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Digital Inclusion Week: Why Rural America is Still Not Connected 

The following op-ed was written by Connected Nation's Chairman & CEO, Tom Ferree, as part of National Digital Inclusion Week (May 7-11)  

Teacher And Students 200x300 Many of America's children must go outside the home to access the internet for homework and other school projects

(May 7, 2018) - The internet is no longer a luxury. Its expansion into rural America is as important today as the expansion of electricity was in the 1930s. To be left out of a digital world is to be left out of the opportunity for better jobs, education, and healthcare.

It’s something lawmakers have realized and embraced. Over the last six months, more than a dozen bills have been introduced at the state and federal levels to expand broadband to those who find themselves on the wrong side of the Digital Divide.

But there is a question that needs to be answered before any infrastructure investment is made—who truly has access to broadband (high-speed internet) in America?

Right now, the Federal Communications Commission (FCC) relies on data from a federal filing, known as Form 477, to identify where the greatest need is and who does or does not have coverage. This data is submitted by Internet Services Providers (ISP’s) themselves and, although it does give us a snapshot of some coverage, it’s not as accurate as you may think.

Here’s why; U.S. census blocks are used for collecting Form 477 data. If a few people have coverage in a census block, it’s reported as entirely covered. But imagine if the census block is an area that’s both rural and urban? Or, if the census block is unusually large, such as in Alaska where they can be as big as the state of Connecticut? It’s easy to see how some people may have coverage in this area but a large portion is left out. Despite that issue, the census block is being reported as covered.

This is a huge problem for rural America, tribal lands, and even urban areas, where there are discrepancies from neighborhood to neighborhood, because the data does not drill down to a deeper level. We see a snapshot from a 10,000 foot level rather than up-close-and-personal where we can truly find the families, businesses, farmers, veterans, seniors, and others who are on the wrong side of this Digital Divide in our country.

Congress Tried to Fix It Once Before… Here’s Why It Didn’t Work

There was an effort in 2008 to collect better data, enabled by the Broadband Data Improvement Act, but it was done piecemeal—several different companies were awarded the work. Each state, through the State Broadband Initiative (SBI), was able to decide how to use the grant money to map where broadband service was available, where it could be expanded, and how to empower local “grassroots technology teams” to plan for better access.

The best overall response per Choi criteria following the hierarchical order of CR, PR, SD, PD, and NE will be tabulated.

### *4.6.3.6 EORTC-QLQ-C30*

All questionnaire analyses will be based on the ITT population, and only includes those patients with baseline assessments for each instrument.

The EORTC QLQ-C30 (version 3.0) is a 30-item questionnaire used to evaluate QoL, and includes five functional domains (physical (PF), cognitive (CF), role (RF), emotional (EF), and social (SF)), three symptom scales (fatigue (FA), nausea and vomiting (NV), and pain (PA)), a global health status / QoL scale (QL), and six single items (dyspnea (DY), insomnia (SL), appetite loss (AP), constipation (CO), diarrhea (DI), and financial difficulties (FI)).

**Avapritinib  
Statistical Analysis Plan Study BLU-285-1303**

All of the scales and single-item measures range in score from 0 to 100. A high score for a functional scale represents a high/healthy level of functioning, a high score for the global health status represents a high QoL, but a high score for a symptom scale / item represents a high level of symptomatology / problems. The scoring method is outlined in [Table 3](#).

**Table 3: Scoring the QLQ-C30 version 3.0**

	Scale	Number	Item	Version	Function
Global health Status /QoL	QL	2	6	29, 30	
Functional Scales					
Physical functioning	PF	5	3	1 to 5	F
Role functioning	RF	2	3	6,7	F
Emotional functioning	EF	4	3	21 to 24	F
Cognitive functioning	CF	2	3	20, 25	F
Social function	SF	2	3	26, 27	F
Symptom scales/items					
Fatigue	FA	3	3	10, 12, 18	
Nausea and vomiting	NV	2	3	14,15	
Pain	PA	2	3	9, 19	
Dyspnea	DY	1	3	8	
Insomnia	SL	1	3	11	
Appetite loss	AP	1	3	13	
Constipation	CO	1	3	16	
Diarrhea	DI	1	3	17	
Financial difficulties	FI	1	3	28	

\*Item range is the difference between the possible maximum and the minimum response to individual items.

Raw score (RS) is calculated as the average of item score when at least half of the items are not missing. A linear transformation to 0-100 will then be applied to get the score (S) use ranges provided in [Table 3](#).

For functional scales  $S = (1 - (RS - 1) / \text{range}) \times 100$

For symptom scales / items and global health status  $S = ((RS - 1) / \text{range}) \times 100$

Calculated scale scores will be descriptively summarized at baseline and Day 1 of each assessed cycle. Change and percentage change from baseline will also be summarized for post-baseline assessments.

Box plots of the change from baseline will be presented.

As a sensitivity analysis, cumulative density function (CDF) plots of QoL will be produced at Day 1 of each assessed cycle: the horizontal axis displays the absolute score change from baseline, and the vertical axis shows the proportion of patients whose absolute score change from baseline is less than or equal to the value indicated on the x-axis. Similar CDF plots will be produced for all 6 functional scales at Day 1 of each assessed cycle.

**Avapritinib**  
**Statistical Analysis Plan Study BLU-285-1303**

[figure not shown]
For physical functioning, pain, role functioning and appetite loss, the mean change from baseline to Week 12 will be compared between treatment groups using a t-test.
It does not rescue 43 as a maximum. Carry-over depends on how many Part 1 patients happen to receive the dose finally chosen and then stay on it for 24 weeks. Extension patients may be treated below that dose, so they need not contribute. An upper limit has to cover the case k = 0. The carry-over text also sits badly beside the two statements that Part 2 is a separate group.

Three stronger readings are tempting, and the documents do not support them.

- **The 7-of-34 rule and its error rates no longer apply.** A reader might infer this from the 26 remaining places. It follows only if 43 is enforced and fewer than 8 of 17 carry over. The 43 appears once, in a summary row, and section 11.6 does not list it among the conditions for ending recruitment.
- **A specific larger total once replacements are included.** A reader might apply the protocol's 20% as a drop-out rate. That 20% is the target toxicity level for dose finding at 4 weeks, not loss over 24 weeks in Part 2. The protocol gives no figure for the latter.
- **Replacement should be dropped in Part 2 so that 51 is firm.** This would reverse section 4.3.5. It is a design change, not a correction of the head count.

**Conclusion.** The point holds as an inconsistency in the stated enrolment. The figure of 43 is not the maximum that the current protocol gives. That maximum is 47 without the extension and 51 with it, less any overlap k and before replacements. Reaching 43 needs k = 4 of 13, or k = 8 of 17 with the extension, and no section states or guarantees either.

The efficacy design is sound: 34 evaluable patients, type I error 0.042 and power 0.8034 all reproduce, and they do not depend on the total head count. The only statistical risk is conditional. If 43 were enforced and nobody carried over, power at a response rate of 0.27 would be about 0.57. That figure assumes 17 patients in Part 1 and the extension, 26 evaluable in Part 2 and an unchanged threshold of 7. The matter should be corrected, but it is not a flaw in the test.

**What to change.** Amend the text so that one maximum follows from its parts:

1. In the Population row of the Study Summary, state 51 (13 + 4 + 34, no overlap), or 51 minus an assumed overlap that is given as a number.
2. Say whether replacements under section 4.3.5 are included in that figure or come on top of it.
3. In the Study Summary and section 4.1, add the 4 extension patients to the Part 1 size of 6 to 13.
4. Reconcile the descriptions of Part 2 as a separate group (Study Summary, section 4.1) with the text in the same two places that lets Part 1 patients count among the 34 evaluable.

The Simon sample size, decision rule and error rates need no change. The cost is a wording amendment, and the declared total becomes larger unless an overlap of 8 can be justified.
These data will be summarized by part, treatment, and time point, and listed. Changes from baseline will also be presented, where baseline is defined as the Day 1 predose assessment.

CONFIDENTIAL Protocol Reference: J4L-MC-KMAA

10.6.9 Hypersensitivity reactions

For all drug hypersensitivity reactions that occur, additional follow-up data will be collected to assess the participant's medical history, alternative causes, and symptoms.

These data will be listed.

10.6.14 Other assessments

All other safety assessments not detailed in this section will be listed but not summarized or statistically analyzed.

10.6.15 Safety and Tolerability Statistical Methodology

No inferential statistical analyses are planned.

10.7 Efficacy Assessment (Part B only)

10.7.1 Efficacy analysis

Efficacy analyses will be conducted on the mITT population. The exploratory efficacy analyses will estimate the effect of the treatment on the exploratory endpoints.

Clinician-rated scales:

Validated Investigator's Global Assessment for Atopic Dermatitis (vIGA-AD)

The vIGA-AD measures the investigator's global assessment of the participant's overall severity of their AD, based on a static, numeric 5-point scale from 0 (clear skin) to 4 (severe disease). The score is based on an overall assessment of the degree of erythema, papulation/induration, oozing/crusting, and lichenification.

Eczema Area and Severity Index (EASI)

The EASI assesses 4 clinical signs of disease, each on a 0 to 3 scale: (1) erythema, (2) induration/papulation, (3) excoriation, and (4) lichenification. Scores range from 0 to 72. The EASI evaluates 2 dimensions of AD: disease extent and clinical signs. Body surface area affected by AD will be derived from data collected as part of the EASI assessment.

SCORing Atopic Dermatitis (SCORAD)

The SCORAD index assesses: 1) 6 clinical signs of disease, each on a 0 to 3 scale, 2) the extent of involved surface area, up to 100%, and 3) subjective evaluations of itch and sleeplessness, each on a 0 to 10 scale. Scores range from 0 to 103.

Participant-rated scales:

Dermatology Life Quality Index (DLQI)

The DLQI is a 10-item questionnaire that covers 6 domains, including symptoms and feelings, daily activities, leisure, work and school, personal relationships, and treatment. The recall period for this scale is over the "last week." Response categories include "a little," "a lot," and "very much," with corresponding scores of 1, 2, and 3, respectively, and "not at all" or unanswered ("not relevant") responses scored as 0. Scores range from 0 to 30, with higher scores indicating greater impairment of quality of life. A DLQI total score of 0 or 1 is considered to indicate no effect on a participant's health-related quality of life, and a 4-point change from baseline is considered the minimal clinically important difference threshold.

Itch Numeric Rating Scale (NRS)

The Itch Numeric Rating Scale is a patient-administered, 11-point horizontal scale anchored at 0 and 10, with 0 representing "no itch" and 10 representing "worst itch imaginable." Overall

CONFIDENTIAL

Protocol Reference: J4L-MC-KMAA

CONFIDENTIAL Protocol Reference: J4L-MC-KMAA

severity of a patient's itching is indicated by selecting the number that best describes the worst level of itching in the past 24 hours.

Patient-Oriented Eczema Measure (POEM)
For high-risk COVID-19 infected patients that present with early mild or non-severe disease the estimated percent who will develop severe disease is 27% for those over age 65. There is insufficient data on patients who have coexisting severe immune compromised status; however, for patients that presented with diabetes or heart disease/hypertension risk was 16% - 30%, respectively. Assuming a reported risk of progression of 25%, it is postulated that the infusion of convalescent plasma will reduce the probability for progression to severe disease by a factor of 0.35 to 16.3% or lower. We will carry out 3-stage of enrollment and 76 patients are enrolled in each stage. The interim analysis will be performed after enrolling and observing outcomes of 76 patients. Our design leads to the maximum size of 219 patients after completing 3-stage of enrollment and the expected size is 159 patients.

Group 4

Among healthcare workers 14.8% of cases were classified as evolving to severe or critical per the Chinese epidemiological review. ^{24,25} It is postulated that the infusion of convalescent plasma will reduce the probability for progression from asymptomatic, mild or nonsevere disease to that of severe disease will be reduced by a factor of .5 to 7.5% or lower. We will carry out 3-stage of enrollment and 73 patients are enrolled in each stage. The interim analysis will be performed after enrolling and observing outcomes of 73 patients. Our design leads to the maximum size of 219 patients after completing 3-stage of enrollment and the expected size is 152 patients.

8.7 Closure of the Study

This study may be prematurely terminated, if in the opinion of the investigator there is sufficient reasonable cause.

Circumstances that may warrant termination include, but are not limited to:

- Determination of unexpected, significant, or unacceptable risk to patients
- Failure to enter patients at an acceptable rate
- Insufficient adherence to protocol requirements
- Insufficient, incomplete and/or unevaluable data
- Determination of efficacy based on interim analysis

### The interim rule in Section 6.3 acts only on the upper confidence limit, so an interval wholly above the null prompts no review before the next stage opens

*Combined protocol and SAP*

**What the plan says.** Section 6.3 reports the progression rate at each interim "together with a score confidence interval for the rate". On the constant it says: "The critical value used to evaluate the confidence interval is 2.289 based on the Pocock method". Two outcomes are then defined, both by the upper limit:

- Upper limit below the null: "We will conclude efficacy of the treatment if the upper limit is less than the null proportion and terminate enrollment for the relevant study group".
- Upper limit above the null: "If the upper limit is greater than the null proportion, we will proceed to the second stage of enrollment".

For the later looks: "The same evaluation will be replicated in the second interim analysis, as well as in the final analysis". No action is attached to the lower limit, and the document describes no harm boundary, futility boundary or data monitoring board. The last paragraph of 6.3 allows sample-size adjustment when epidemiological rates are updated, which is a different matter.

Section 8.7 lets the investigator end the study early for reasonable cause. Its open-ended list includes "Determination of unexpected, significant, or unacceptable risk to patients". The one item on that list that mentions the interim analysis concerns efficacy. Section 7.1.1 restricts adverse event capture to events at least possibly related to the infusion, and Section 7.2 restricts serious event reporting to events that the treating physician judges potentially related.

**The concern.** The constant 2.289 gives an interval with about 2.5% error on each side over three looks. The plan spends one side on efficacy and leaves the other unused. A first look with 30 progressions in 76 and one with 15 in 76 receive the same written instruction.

Acting independently, each state hired nonprofits, for-profits, or used state agencies—some that had little to no experience mapping broadband services. That led to inconsistent results or compromised data that did not accurately map the broadband landscape. As a result, some unfortunate decisions were made regarding how billions in public and private dollars were spent and where broadband infrastructure was built.

We understand what happened because Connected Nation was among the companies who committed to doing the mapping and analysis work.

We were awarded just over 20 percent of the contracts, and because we handled the work needed in Alaska and Texas, we mapped 42 percent of the U.S. landmass. We used provider data coupled with field validation and consumer feedback mechanisms, allowing us the opportunity to consistently map specific technologies and refine those areas to a more accurate and granular level than was required by the submission requirements.

Others chose a different approach. At least one mapping agent decided to crowdsource the information using IP address transactions instead of mapping broadband coverage through infrastructure information. This led to depicting subscribed broadband rather than understanding where all broadband services were available. Multiple states did not produce models to determine fixed wireless access and instead showed the coverage as census blocks, buffered circles, or other large areas that drastically overstated where services were actually available.

How to Include All Americans

Seniors2 300x211 Many of our senior citizens are finding themselves isolated because they can't access the internet.

As we work to close digital equity gaps and include all Americans, we must take a smarter approach to ensure accurate broadband data maps are used to find appropriate solutions—by forming a national clearinghouse for the collection and analysis of broadband data.

This would provide a viable path for a neutral, nongovernment party to collect data in real time and to do validation and auditing of that data. This was how we were so effective in producing accurate broadband maps years ago, because we played that very role in 13 states and territories and were able to truly validate coverage.